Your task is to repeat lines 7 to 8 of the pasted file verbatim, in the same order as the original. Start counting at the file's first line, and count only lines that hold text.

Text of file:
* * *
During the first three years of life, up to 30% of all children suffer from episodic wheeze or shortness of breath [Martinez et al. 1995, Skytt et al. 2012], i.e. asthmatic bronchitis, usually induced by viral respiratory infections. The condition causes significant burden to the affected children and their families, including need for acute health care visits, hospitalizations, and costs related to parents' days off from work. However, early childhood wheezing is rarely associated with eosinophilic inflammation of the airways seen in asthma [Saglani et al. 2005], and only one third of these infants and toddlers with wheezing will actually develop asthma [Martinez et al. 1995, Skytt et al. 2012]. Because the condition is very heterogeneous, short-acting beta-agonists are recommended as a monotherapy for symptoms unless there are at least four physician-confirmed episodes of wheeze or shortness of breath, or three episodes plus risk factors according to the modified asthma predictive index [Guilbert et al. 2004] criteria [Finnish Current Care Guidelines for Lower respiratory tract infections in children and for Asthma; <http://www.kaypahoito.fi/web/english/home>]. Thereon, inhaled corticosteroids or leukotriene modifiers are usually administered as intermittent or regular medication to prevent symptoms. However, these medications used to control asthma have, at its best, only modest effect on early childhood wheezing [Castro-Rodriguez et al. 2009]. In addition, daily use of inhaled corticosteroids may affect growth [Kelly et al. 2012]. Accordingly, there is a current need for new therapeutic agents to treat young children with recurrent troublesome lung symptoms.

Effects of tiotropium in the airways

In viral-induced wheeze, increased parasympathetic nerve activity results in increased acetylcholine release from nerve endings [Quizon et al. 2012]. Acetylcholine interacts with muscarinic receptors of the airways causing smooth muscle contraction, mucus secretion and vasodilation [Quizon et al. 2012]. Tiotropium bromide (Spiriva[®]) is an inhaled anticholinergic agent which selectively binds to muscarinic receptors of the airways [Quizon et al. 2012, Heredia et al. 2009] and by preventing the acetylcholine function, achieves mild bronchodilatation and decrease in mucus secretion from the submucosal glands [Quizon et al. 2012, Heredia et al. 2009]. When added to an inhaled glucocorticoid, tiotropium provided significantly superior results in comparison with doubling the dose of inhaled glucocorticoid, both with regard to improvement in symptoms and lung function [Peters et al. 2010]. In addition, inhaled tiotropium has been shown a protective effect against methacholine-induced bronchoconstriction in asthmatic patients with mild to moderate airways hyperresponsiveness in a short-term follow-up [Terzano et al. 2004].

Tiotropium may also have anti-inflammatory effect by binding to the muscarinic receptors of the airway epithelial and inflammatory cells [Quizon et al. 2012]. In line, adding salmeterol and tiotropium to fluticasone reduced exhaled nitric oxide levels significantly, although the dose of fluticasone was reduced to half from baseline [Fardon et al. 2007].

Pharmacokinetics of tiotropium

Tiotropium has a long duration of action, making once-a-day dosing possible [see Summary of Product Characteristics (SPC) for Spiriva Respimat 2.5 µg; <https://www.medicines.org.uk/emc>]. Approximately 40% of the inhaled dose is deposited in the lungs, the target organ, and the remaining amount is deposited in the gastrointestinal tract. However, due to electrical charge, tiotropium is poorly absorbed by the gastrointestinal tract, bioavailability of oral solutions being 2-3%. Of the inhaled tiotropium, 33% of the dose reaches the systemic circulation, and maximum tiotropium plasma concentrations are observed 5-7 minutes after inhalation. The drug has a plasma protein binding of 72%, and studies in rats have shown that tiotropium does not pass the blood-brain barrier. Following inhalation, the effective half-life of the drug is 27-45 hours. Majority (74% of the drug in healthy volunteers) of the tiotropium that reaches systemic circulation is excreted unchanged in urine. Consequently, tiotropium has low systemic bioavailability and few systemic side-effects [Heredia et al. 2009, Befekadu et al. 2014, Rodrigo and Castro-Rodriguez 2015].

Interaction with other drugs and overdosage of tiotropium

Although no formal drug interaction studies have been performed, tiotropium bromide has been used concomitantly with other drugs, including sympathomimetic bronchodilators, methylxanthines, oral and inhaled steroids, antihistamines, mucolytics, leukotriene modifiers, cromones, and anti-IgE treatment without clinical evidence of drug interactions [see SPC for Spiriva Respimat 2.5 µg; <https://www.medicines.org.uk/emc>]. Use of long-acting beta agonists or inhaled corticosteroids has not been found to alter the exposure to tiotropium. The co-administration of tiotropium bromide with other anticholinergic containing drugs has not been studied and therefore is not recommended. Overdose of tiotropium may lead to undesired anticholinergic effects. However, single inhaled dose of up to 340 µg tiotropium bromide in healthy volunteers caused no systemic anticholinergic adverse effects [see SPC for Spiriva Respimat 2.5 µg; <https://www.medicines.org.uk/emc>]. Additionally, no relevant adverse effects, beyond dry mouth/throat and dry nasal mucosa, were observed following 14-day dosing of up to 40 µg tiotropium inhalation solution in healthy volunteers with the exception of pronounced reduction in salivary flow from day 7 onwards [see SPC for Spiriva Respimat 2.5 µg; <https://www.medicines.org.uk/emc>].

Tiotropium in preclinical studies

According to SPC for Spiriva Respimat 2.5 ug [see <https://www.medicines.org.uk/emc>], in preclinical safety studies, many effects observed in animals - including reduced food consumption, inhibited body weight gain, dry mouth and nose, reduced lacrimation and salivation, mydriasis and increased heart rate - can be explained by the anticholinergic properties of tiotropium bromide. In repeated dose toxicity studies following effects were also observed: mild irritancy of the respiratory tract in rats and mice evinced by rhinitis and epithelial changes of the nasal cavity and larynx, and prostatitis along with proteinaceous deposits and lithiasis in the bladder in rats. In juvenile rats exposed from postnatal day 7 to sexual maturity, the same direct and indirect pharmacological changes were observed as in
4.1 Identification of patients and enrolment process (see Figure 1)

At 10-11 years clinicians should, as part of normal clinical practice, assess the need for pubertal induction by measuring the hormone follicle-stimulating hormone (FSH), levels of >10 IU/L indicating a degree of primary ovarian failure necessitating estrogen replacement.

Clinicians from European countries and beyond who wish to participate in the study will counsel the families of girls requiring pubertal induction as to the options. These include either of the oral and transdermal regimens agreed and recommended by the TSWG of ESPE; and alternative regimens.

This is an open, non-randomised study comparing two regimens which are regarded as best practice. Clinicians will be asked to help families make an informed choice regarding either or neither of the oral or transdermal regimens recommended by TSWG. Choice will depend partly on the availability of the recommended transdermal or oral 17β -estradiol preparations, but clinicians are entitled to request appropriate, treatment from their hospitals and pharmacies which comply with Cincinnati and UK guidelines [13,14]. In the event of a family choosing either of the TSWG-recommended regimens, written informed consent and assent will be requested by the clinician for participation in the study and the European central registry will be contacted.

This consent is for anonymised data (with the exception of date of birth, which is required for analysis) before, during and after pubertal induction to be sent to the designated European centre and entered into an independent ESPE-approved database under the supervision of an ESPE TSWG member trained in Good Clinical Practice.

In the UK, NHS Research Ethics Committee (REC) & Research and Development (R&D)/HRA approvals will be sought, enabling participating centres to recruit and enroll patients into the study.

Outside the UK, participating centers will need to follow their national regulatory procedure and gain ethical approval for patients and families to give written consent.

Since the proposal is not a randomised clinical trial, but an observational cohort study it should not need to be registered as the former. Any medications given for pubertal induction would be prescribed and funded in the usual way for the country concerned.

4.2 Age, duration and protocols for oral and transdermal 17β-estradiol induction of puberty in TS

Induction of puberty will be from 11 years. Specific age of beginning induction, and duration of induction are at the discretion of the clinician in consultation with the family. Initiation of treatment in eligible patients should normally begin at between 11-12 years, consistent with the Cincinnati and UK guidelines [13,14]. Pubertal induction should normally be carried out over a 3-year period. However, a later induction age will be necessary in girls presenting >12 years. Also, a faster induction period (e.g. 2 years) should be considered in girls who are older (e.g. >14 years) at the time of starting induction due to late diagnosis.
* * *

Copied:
Interaction with other drugs and overdosage of tiotropium

Although no formal drug interaction studies have been performed, tiotropium bromide has been used concomitantly with other drugs, including sympathomimetic bronchodilators, methylxanthines, oral and inhaled steroids, antihistamines, mucolytics, leukotriene modifiers, cromones, and anti-IgE treatment without clinical evidence of drug interactions [see SPC for Spiriva Respimat 2.5 µg; <https://www.medicines.org.uk/emc>]. Use of long-acting beta agonists or inhaled corticosteroids has not been found to alter the exposure to tiotropium. The co-administration of tiotropium bromide with other anticholinergic containing drugs has not been studied and therefore is not recommended. Overdose of tiotropium may lead to undesired anticholinergic effects. However, single inhaled dose of up to 340 µg tiotropium bromide in healthy volunteers caused no systemic anticholinergic adverse effects [see SPC for Spiriva Respimat 2.5 µg; <https://www.medicines.org.uk/emc>]. Additionally, no relevant adverse effects, beyond dry mouth/throat and dry nasal mucosa, were observed following 14-day dosing of up to 40 µg tiotropium inhalation solution in healthy volunteers with the exception of pronounced reduction in salivary flow from day 7 onwards [see SPC for Spiriva Respimat 2.5 µg; <https://www.medicines.org.uk/emc>].